PACHTINGER v. GRONDOLSKY, No. 1:2008cv04169 - Document 18 (D.N.J. 2009)

Court Description: OPINION. Signed by Judge Noel L. Hillman on 07/21/2009. (tf, )
Download PDF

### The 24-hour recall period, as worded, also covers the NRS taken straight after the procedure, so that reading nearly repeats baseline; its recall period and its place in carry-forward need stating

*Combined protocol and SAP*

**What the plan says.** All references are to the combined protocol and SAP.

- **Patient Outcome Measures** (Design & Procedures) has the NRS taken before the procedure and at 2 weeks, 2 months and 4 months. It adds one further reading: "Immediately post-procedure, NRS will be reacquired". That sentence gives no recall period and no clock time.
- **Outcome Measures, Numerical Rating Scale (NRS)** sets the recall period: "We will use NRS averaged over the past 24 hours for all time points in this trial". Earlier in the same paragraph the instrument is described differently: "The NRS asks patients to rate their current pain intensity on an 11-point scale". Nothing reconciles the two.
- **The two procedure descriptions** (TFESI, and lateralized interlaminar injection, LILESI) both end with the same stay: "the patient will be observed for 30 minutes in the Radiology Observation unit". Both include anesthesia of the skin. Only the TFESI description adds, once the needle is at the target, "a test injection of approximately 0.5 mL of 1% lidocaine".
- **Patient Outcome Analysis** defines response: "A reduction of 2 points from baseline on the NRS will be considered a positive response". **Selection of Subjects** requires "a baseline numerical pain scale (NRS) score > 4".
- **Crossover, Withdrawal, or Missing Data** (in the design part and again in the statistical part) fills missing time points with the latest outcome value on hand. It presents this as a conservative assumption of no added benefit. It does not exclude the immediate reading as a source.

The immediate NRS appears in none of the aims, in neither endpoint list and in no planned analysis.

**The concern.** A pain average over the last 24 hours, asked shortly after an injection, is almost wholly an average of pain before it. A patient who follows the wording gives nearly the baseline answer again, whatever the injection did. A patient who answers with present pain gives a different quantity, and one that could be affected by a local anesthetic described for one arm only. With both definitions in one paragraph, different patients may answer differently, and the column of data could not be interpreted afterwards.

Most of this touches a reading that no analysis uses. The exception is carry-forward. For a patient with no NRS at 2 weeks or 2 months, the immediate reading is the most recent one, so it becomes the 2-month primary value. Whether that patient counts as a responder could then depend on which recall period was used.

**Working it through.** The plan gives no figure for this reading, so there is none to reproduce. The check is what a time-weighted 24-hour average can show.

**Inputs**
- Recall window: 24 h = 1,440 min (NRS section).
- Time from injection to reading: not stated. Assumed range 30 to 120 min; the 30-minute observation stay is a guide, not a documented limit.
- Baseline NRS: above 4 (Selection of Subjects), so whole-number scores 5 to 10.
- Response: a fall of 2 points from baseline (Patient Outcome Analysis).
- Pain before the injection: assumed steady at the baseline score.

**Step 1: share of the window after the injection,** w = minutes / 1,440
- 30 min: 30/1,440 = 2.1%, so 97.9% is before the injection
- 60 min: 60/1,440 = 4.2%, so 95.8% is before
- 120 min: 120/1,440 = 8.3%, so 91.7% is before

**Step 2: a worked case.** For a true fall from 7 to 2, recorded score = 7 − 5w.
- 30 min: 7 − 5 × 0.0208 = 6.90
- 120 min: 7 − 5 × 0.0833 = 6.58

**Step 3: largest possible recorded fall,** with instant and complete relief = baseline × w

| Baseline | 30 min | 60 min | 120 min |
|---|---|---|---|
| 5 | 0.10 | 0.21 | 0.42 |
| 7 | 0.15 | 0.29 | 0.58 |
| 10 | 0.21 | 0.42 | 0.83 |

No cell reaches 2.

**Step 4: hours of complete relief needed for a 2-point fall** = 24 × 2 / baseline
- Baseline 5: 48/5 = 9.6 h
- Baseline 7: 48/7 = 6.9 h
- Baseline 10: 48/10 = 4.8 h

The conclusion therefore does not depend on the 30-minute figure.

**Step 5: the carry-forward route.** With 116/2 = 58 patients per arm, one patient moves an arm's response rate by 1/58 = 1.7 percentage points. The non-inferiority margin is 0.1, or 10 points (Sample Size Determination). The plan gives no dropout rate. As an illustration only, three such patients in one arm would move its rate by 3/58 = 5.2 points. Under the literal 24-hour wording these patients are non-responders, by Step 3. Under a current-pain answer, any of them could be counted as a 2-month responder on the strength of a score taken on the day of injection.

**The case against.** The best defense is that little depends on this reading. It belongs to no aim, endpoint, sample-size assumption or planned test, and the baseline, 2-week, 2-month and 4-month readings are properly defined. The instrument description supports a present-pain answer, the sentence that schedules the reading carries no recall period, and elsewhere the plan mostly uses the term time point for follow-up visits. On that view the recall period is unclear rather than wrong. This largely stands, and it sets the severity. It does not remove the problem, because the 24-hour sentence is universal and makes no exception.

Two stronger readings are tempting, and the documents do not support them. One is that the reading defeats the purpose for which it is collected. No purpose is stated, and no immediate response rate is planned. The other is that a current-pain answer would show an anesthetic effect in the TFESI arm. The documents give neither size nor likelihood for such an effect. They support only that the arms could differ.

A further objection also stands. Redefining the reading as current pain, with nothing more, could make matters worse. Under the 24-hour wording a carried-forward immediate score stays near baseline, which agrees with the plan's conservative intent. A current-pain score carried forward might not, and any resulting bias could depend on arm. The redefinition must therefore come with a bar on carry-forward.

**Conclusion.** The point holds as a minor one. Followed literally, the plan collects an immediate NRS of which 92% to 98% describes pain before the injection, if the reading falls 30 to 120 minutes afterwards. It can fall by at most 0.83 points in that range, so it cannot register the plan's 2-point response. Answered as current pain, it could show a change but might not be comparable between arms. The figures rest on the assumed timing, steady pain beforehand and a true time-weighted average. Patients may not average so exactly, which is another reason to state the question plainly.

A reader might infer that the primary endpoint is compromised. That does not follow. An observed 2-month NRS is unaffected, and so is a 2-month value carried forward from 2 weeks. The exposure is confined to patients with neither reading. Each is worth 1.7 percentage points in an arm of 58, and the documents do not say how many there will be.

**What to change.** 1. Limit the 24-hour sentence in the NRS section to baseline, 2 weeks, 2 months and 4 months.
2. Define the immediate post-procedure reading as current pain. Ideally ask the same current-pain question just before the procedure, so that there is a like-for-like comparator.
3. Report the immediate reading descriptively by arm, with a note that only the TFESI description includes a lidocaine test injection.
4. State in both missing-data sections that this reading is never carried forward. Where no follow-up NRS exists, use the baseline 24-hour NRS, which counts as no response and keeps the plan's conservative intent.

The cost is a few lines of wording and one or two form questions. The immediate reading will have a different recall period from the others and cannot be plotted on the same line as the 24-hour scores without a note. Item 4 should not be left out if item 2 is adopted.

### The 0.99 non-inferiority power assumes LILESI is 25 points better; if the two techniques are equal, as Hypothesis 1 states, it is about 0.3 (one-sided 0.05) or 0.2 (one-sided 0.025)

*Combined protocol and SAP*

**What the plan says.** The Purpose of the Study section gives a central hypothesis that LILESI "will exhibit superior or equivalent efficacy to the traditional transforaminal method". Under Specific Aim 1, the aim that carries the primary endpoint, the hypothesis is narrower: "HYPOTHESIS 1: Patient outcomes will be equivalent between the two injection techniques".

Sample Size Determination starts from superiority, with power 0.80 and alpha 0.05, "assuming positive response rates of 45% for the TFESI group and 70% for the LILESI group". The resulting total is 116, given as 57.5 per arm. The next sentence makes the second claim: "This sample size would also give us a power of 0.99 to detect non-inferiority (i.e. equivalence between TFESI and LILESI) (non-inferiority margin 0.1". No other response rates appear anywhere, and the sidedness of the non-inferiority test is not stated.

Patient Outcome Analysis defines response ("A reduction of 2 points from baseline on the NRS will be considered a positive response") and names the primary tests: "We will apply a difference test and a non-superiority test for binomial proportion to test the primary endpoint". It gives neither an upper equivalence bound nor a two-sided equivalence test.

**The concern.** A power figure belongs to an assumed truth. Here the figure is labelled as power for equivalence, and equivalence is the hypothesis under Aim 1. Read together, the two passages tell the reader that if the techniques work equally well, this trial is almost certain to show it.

NOT FOR PUBLICATION UNITED STATES DISTRICT COURT DISTRICT OF NEW JERSEY SOLOMON PACHTINGER, Petitioner, v. WARDEN JEFF GRONDOLSKY, Respondent. : : : : : : : : : : : Civil No.: 08-4169 (NLH) O P I N I O N APPEARANCES: SOLOMON PACHTINGER, Petitioner Pro Se #53151-054 F.C.I. Fort Dix - West Unit 5812, P.O. Box 7000 Fort Dix, NJ 08640 JAMES B. CLARK, III, AUSA OFFICE OF THE U.S. ATTORNEY 970 Broad Street, Suite 700 Newark, New Jersey 07102 Counsel for Respondent HILLMAN, District Judge This matter comes before the Court upon the motion of pro se petitioner, Solomon Pachtinger ( Pachtinger ) for reconsideration of this Court s April 30, 2009 Opinion and Order, which had denied with prejudice Pachtinger s petition for a writ of habeas corpus under 28 U.S.C. § 2241. Pachtinger submitted his application for reconsideration on or about May 18, 2009. (Docket Entry No. 14).1 The Respondent filed a letter in opposition to Pachtinger s motion on May 26, 2009. (Docket Entry No. 15). This motion is decided without oral argument pursuant to Federal Rule of Civil Procedure 78. For the reasons stated below, the motion will be denied. I. BACKGROUND In his habeas petition, Pachtinger challenges a December 4, 2007 prison disciplinary finding, which resulted in the loss of 27 days good conduct time ( GCT ), 21 days in disciplinary detention, and three months loss of visitation. He seeks to have the incident report and disciplinary finding expunged, and to restore the 27 days loss of GCT. Pachtinger is presently serving a 57-month prison sentence, and his projected release date is August 12, 2009, assuming he earns all GCT available to him. The subject incident, which resulted in the loss of GCT, occurred on November 3, 2007, while Pachtinger was confined at FCI Otisville.2 The Incident Report stated that, at about 10:00 a.m., the reporting officer, Senior Officer Specialist R. Seigerman, was conducting rounds and observed Pachtinger lying on 1 On the same date, May 18, 2009, Pachtinger also filed a Notice of Appeal. 2 Pachtinger was transferred to FCI Fort Dix, where he currently is confined, on January 15, 2008. 2 the top bunk in his cell with a sheet up to his neck with his arms spread out at his sides with another inmate. Seigerman reported that the other inmate was positioned at petitioner s groin level in the fetal position. When asked what the inmates were doing, both responded that they were pranking. Pachtinger was charged with a rules violation, namely, Code 205 violation, engaging in a sexual act. He was taken to the Special Housing Unit ( SHU ) where he was strip searched and subjected to a medical inspection. An incident report was prepared that same day and provided to Pachtinger on November 4, 2007. Seigerman also prepared a memorandum of the incident on November 3, 2007, which was relied upon at the disciplinary hearing. On November 6, 2007, Pachtinger appeared before the Unit Disciplinary Committee ( UDC ) for a hearing. Based on the seriousness of the charge and potential sanctions, the matter was referred to the Disciplinary Hearing Officer ( DHO ) for a hearing. On November 8, 2007, the DHO, Officer J.M. Banks, conducted a hearing with petitioner present. Pachtinger was represented by the institution s chaplain, Rabbi Laskin. The DHO report contains a summary of Pachtinger s statement, which essentially alleged that he and his bunkmate were pranking and jostling around after Pachtinger came back from Chapel and climbed into 3 his bunk. Pachtinger disputed Seigerman s description of the incident as a sex act, and claims that the physician s assistant did not find any evidence of a sexual act. He also remarked that he had a problem with another cellmate in th past. Finally he stated that wanted the camera to be reviewed to show this didn t happen. (DHO Report at Section III.B, Attachment B to Declaration of Tara Moran ( Moran Decl. )). No witnesses appeared at the DHO hearing, although Pachtinger requested that his cell mate, Inmate Boutilier, be called for testimony. The DHO denied this request because Inmate Boutilier had already denied participating in a sex act and his presence at the hearing wasn t necessary because it would be the same testimony as petitioner. (DHO Report at Section III.C.3). The DHO relied on Pachtinger s statement, the Incident Report and Investigation, and Officer Seigerman s Memorandum dated November 3, 2007, in rendering his decision. On December 4, 2007, the DHO issued his findings with respect to the November 3, 2007 incident. Specifically, the DHO found as follows: The DHO finds on November 3, 2007, your [sic] participated in conduct that is disruptive or interferes with the orderly running of the institution most like being engaged in a sexual. Specific evidence relied on to support this finding is the incident report written by Officer Seigerman. She states on October [sic] 3, 2007, at approximately 10:00 a.m., she was conducting the count on the 100 Range of Unit GB. Upon reaching your cell, #119, she observed you lying on the top bunk under the sheet with your arms spread out to the sides. Inmate Boutilier was in a fetal position near your groin. 4 In her memorandum, Officer Seigerman further stated Boutilier s head popped up when he heard her. He attempted to get up, but your legs were wrapped around his midsection. Boutilier removed your legs from his mid-section and stood up. Officer Seigerman noted Boutilier s face was flushed and she asked what the two of you were doing. You both stated it was a prank. You offered the following defense: Around 9:30 a.m., I came back from the Chapel and went to my room. I climbed into bed and my bunky, who tends to be juvenile, asked me if I was going to bed. He said he wasn t and climbed up on the stool and table. He was trying to pull me off and I started jostling around with him. The officer came by and asked what we were doing. Boutilier told her we were pranking around. When she came back around she asked again and Boutilier told her pranking around. They took me to the Lieutenant s Office and the Lieutenant asked me what we were doing and I told him nothing. The way she described it isn t logical. If one would accept her version of him being under the covers, What shows a sexual act? I don t know what her motivation would be. I don t do those kind of things. I had a problem with another celly who wrote on the mirror Princess and I m your daddy. I reported this. I was examined by the P.A. and he didn t find any evidence to a sex act. I would like the camera to be reviewed to show this didn t happen. Your requested the camera to be reviewed. The DHO explain [sic] and you agreed that this happened in your cell and your cell didn t have a camera inside. The DHO asked if inmate Boutilier was under the sheet with you. You said he was, but not like she claimed. You quickly tried to correct yourself and said it was mostly his arms under the sheets. Based on the incident report, supporting documentation and your statement, the DHO has given greater weight to the written report from the officer. She documented that she witnessed this and she would have nothing to gain by not being truthful. In fact, she has a responsibility to do so. You would have much to gain by having this incident report expunged. Additionally, your statement helps to support the facts in her report stating he was under the sheets with you. You and your staff representative made a good point that the incident report doesn t detail you actually engaged in a sexual act although this may be a reasonable inference when two men are in bed together, under the sheets together and positioned as she described, especially in a correctional setting. It is based on this the DHO informed you he would be considering code 299. As indicated, two men in bed together, under a sheet and positioned as described 5 is disruptive to the security and orderly running of the institution. It is prohibited and could lead to other acts of misconduct as it could also be perceived as a sex act by other inmates and could cause problems between you, Boutilier and or other inmates. The DHO finds you have committed Prohibited Act 299 - Conduct which Disrupts or Interferes with the Orderly Running of the Institution Most like Code 205 - Engaging in a Sexual Act. (DHO Report at Section V). After exhausting his administrative remedies, Pachtinger filed this habeas petition. He argued that he was denied procedural due process in violation of the Fifth Amendment. Specifically, he alleged (1) that he was denied the opportunity to present witnesses in his defense, namely, Inmate Boutilier; (2) that he was not provided a copy of Officer Seigerman s November 3, 2007 memorandum relied upon by the DHO; (3) that the DHO afforded unreasonable weight to the claims of the reporting officer, which Pachtinger alleges are factually unsupportable; and (4) that the DHO was not an impartial tribunal because he presumed the reporting officer to be more credible than Pachtinger. Pachtinger also argued that the disciplinary action taken was fabricated and retaliatory, intended to punish Pachtinger for complaining about an earlier incident that had interfered with his right to free exercise of religion, as guaranteed under the First Amendment. Specifically, Pachtinger alleged that, on or about September 27, 2007, he was participating in group prayers 6 during Sukkot (Sabbath) when correctional officer, Ms. Liptock, conducted an unannounced shakedown of the group. ¶ 10). (Petition at Pachtinger lodged a complaint against Liptock with her superior Captain White, and she was disciplined accordingly. Soon afterwards, Pachtinger heard rumors that he would suffer retaliation for complaining. (Id.). The Respondent answered the petition on October 27, 2008, and submitted the relevant record for review. Respondent countered that there was no deprivation of due process and that there was sufficient evidence to support the disciplinary sanctions imposed. In reviewing the matter, this Court found no violation of due process as alleged by Pachtinger. Pachtinger was provided with advance written notice of the charge against him, giving him sufficient time to prepare a defense for an appearance at the disciplinary hearing, call witnesses and present evidence. He also received a written statement by the DHO as to the evidence relied on and the reasons for the disciplinary sanctions. See Wolff v. McDonnell, 418 U.S. 539, 563-71 (1974); Von Kahl v. Brennan, 855 F. Supp. 1413, 1418 (M.D. Pa. 1994) This Court also found no merit to Pachtinger s claims that he could not call a witness, that he was not permitted to review Seigerman s memorandum of the incident, and that the DHO ignored surveillance videotapes. The DHO clearly stated in his report 7 that petitioner s proposed witness, Inmate Boutilier, the roommate and partner at issue in the incident, was not necessary because the inmate s denial of engaging in a sexual act was accepted by petitioner and the DHO, and therefore, Boutilier s testimony would not add anything to the hearing to benefit Pachtinger. The DHO also observed in the report that there were no video cameras inside Pachtinger s cell that would have shown petitioner and Boutilier. Thus, there was no relevant video surveillance tapes, and Pachtinger conceded this point at the DHO hearing. (DHO Report at Section V). As to Seigerman s memorandum, it was a short summary of the incident by Seigerman, the reporting officer, which does not differ in any substantial or relevant way from the Incident Report itself. Consequently, Pachtinger was not deprived of any information, documentation or witnesses that would have aided his defense. Further, this Court found no merit to Pachtinger s claim that he was denied due process when he was placed in disciplinary detention for one day before he received the Incident Report. Pachtinger failed to show any violation of constitutional dimension in being removed from his cell and placed in disciplinary segregation for one day. Moreover, the time that he spent in disciplinary segregation before the DHO hearing were credited to his 21-day disciplinary segregation sanction. 8 Finally, this Court found that there was sufficient evidence to support the DHO s decision. The DHO relied upon the following evidence in its determination that petitioner committed the Prohibited Act 299, conduct which disrupts or interferes with the orderly running of the institution most like Code 205, engaging in a sexual act:3 (1) the reporting officer witnessed Inmate Boutilier under plaintiff s sheet in a fetal position at Pachtinger s groin area; and (2) Pachtinger admitted Boutilier was under the sheet, although not in the way the reporting officer noted. The DHO reasoned from this evidence that, even if it did not prove that a sexual act had occurred, the incident of two men in bed together in the position as described by the officer can certainly be perceived as a sex act by others and has the potential to cause problems for petitioner, Boutilier and others; thus, it was disruptive to the orderly running of the institution. The DHO also noted that the reporting officer had nothing to gain by fabricating the charge, as suggested by Pachtinger, but Pachtinger had much to gain by having the incident report expunged. Therefore, the DHO accorded more weight to the credibility of the officer. 3 The DHO found Pachtinger not guilty of violating Code 205 (engaging in a sexual act), as originally charged. 9 In his motion for reconsideration, Pachtinger argues that this Court did not address all of his claims individually. He states that the Court did not make findings of fact concerning the following allegations: First, Pachtinger argues that this Court did not make any findings of fact with respect to his claim of retaliation and collusion. Namely, Pachtinger claims that the incident report was fabricated because he had filed a complaint against Officer Liptock, on September 27, 2007, a little more than one month before the incident report occurred. Officer Liptock was there at the time of the alleged incident on November 3, 2007. Next, Pachtinger contends that the Court did not consider relevant evidence. In particular, Pachtinger again argues that the video recording from the nearby camera should have been provided. He states in his motion that the video camera would have shown the activity of Officer Seigerman and Officer Liptock outside of Pachtinger s cell at all times before the incident and afterwards. It also would account for the time between Pachtinger s return to his cell and the arrival of Officer Seigerman for the count. Pachtinger mistakenly contends that this Court ordered the Respondent to provide the video recordings. Pachtinger also complains that he did not receive a copy of Seigerman s November 3, 2007 memorandum until Respondent answered the petition, and that the memorandum differs from the 10 incident report with respect to the state of undress and positioning of petitioner and his cellmate. Third, Pachtinger argues that his cellmate, Inmate Boutilier, could have provided independent corroboration of the incident consistent with Pachtinger. Fourth, Pachtinger alleges that Respondent failed to verify that he was threatened by Lieutenant T. Johnson; that Pachtinger was called a fag by Counselor Gusher and was physically restrained by officers when he attempted to show them what had transpired; and that as an orthodox Jew, Pachtinger suffered numerous humiliations in disciplinary confinement, such as denial of Kosher meals, female officers escorting him half-naked to the showers, and anti-Semitic remarks by staff. Pachtinger also argues that the Court did not provide conclusions of law for the legal issues he raised in his petition, as to the following; First, Pachtinger argues that the finding by the DHO that a Code 205 violation was not sustainable should have automatically excluded the DHO from finding that Pachtinger had committed a Code 299 violation. Second, Pachtinger mistakenly argues that this Court did not address the issue that Respondent failed to comply with this Court s order that the video tape evidence be provided. 11 Third, Pachtinger contends that the Court did not make any conclusions of law with respect to the BOP s exclusion of Boutilier as a witness at the DHO hearing. Specifically, Pachtinger argues that the exclusion can only be based on concerns for institutional safety. Fourth, Pachtinger again complains that he never received a copy of Seigerman s November 3, 2007 memorandum, and that this Court did not address this denial of due process claim. Finally, Pachtinger seems to suggest that the Court misapplied the some evidence standard under Superintendent v. Hill, 472 U.S. 445, 454-55 (1985), because Pachtinger was denied evidence and a witness, and uncorroborated testimony was used by the DHO to reach its decision. II. ANALYSIS Motions for reconsideration are not expressly recognized in the Federal Rules of Civil Procedure. United States v. Compaction Sys. Corp., 88 F. Supp.2d 339, 345 (D.N.J. 1999). Generally, a motion for reconsideration is treated as a motion to alter or amend judgment under Fed.R.Civ.P. 59(e), or as a motion for relief from judgment or order under Fed.R.Civ.P. 60(b). Id. In the District of New Jersey, Local Civil Rule 7.1(I) governs motions for reconsideration. Bowers v. Nat l. Collegiate Athletics Ass n., 130 F. Supp.2d 610, 612 (D.N.J. 2001). 12 Local Civil Rule 7.1(I) permits a party to seek reconsideration by the Court of matters which [it] believes the Court has overlooked when it ruled on the motion. L. Civ. R. 7.1(I); see NL Industries, Inc. v. Commercial Union Insurance, 935 F. Supp. 513, 515 (D.N.J. 1996). The standard for reargument is high and reconsideration is to be granted only sparingly. United States v. Jones, 158 F.R.D. 309, 314 (D.N.J. 1994). See The movant has the burden of demonstrating either: (1) an intervening change in the controlling law; (2) the availability of new evidence that was not available when the court [issued its order]; or (3) the need to correct a clear error of law or fact or to prevent manifest injustice. Max s Seafood Café v. Quinteros, 176 F.3d 669, 677 (3d Cir. 1999)(citing N. River Ins. Co. v. CIGNA Reinsurance Co., 52 F.3d 1194, 1218 (3d Cir. 1995)). The Court will grant a motion for reconsideration only where its prior decision has overlooked a factual or legal issue that may alter the disposition of the matter. Compaction Sys. Corp., 88 F. Supp.2d at 345; see also L.Civ.R. 7.1(I). The word overlooked is the operative term in the Rule. Bowers, 130 F. Supp.2d at 612 (citation omitted); see also Compaction Sys. Corp., 88 F. Supp.2d at 345. Ordinarily, a motion for reconsideration may address only those matters of fact or issues of law which were presented to, but not considered by, the court in the course of making the 13 decision at issue. See SPIRG v. Monsanto Co., 727 F. Supp. 876, 878 (D.N.J.), aff d, 891 F.2d 283 (3d Cir. 1989). Thus, reconsideration is not to be used as a means of expanding the record to include matters not originally before the court. Bowers, 130 F. Supp.2d at 613; Resorts Int l. v. Greate Bay Hotel and Casino, Inc., 830 F. Supp. 826, 831 & n.3 (D.N.J. 1992); Egloff v. New Jersey Air National Guard, 684 F. Supp. 1275, 1279 (D.N.J. 1988). Absent unusual circumstances, a court should reject new evidence which was not presented when the court made the contested decision. n.3. See Resorts Int l, 830 F. Supp. at 831 A party seeking to introduce new evidence on reconsideration bears the burden of first demonstrating that evidence was unavailable or unknown at the time of the original hearing. See Levinson v. Regal Ware, Inc., Civ. No. 89-1298, 1989 WL 205724 at *3 (D.N.J. Dec. 1, 1989). Moreover, L.Civ.R. 7.1(I) does not allow parties to restate arguments which the court has already considered. Degnan, 748 F. Supp. 274, 275 (D.N.J. 1990). See G-69 v. Thus, a difference of opinion with the court s decision should be dealt with through the normal appellate process. Bowers, 130 F. Supp.2d at 612 (citations omitted); Florham Park Chevron, Inc. v. Chevron U.S.A., Inc., 680 F. Supp. 159, 162 (D.N.J. 1988); see also Chicosky v. Presbyterian Medical Ctr., 979 F. Supp. 316, 318 (D.N.J. 1997); NL Industries, Inc. v. Commercial Union Ins. Co., 14 935 F. Supp. 513, 516 (D.N.J. 1996) ( Reconsideration motions ... may not be used to re-litigate old matters, or to raise arguments or present evidence that could have been raised prior to the entry of judgment. ). In other words, [a] motion for reconsideration should not provide the parties with an opportunity for a second bite at the apple. Tishcio v. Bontex, Inc., 16 F. Supp.2d 511, 533 (D.N.J. 1998)(citation omitted). Here, Pachtinger fails to provide any evidence to show that this Court overlooked a factual or legal issue that may alter the disposition of the matter, which is necessary for the Court to entertain the motion for reconsideration. Rather, it is evident that Pachtinger simply disagrees with this Court s assessment of the claims asserted in the habeas petition, and this Court s finding that there was sufficient evidence to support the DHO s findings. In particular, this Court expressly found that there were no due process violations as contemplated under Wolff and Von Kahl. The DHO considered the relevant evidence and determined that any video recordings would not be relevant because it would not show the activity of the inmates in their cell. with the DHO s determination in this regard. This Court agreed The relevant issue was the conduct of Petitioner and not that of the reporting officer and Officer Liptock. 15 Likewise, there was no need for independent corroboration by inmate Boutilier because the DHO accepted Pachtinger s statement that no sexual act had occurred. Pachtinger s suggestion that Boutilier could corroborate the times Seigerman and Liptock were present adds nothing to dispute the charge that Pachtinger was engaged in conduct that would disrupt or interfere with the orderly running of the institution. In addition, this Court acknowledged in its Opinion that the November 3, 2007 memorandum was found to be substantially similar to the Incident report, and therefore, Pachtinger was not deprived of any information, documentation or witnesses that would have aided his defense. Finally, Pachtinger s claims of retaliatory conduct by Officer Liptock, and the threats, sexual and anti-Semitic remarks, and denial of Kosher meals are not relevant to petitioner s challenge to the DHO findings and imposition of sanctions as to the Code 299 violation. To the extent that Pachtinger alleges that these acts occurred, he may bring a Bivens4 claim for damages. Nevertheless, the issue of fabrication of the charge, based on retaliation for Pachtinger bringing a claim against another officer, was considered and rejected by this Court in its Opinion. Specifically, this Court accepted the DHO s finding that the reporting officer had nothing 4 Bivens v. Six Unknown Named Agents of Federal Bureau of Narcotics, 403 U.S. 388 (1971). 16 to gain by fabricating the charge but Pachtinger had much to gain by having the incident report expunged. Consequently, the DHO accorded more weight to the credibility of Officer Seigerman, which credibility determination this Court declined to disturb. As to the conclusions of law that Pachtinger contends this Court overlooked, such arguments have no merit. There is no legal basis for concluding, as argued by Pachtinger, that a finding of no support for the more serious charge of an actual sexual act negates a finding of guilt on the less serious charge that Pachtinger engaged in some conduct that was disruptive to the orderly running of the institution. It is plain to this Court that petitioner does not seem to grasp that the DHO s determination that there was insufficient evidence to support the Code 205 violation (sexual act) would not contradict a finding that he was nevertheless engaged in disruptive behavior. The DHO explained quite clearly that the conduct of two men in bed together, under a sheet and positioned as described is disruptive because it could lead to other acts of misconduct or be perceived as a sex act and cause problems for both Pachtinger and his cellmate. Moreover, it seems that Pachtinger may be confusing the logic that a finding of non-guilt on the lesser, broader charge would necessarily negate a finding of guilt on the more serious and specific charge, but not vice versa. In any event, this Court considered and rejected petitioner s legal argument. 17 Next, Pachtinger continues to press the issue that he should have been allowed to call Boutilier as a witness. He argues that the only way the witness could have been excluded was if there were concerns for institutional safety. to make that determination. This Court does not have It was clear from the DHO report that inmate Boutilier would add nothing to clear Pachtinger of the Code 299 violation. Boutilier would corroborate Pachtinger s statement that no sex act occurred, but Pachtinger himself admitted that the two were pranking , and that conduct as it was perceived, two men in bed together, jostling as petitioner contends, is sufficient to support the Code 299 violation. The DHO did not deprive Pachtinger of any due process by excluding Boutilier from corroborating petitioner s statement, which the DHO already had accepted as not being enough to support a charge of engaging in a sexual act. As to the claim that this Court ordered Respondent to produce the video tape evidence, Pachtinger is mistaken. was no Order directing that such evidence be provided. There This Court s Order directing Respondent to answer and provide the relevant record cannot be construed as compelling Respondent to produce something that the DHO expressly found to be irrelevant to the matter. As explained earlier in this Opinion, the video tape would be relevant if it showed the conduct of the two inmates. Pachtinger admits that the video tape would show only 18 the officers outside of the cell, and that is not relevant to whether Pachtinger was engaging in conduct disruptive to the institution inside of his cell. Likewise, the issue of the November 3, 2007 memorandum has been addressed, and whether or not Pachtinger actually received it would not change this Court s ultimate determination that he had received all the process to which he was due before and during his DHO hearing. Finally, this Court found that there was sufficient evidence to support the disciplinary charge against Pachtinger, and therefore, met the some evidence standard set forth in Superintendent v. Hill, 472 U.S. 445, 454-55 (1985). Pachtinger s argument that this Court misapplied the some evidence standard is nothing more than a disagreement with this Court s ruling. Consequently, Pachtinger fails to satisfy the threshold for granting a motion for reconsideration. He has not presented the Court with changes in controlling law, factual issues that were overlooked, newly discovered evidence, or a clear error of law or fact that would necessitate a different ruling in order to prevent a manifest injustice. Rather, Pachtinger simply disagrees with this Court s determination that there were no due process violations and that there was sufficient evidence to support the DHO s finding that Pachtinger committed the Code 299 19 violation. Therefore, Pachtinger s only recourse, if he disagrees with this Court s decision, should be via the normal appellate process. He may not use a motion for reconsideration to re-litigate a matter that has been thoroughly adjudicated by this Court. III. CONCLUSION Therefore, for the reasons expressed above, Pachtinger s motion for reconsideration (docket entry no. 14) will be denied for lack of merit. An appropriate Order follows. /s/ NOEL L. HILLMAN NOEL L. HILMAN United States District Judge At Camden, New Jersey Dated: July 21, 2009 20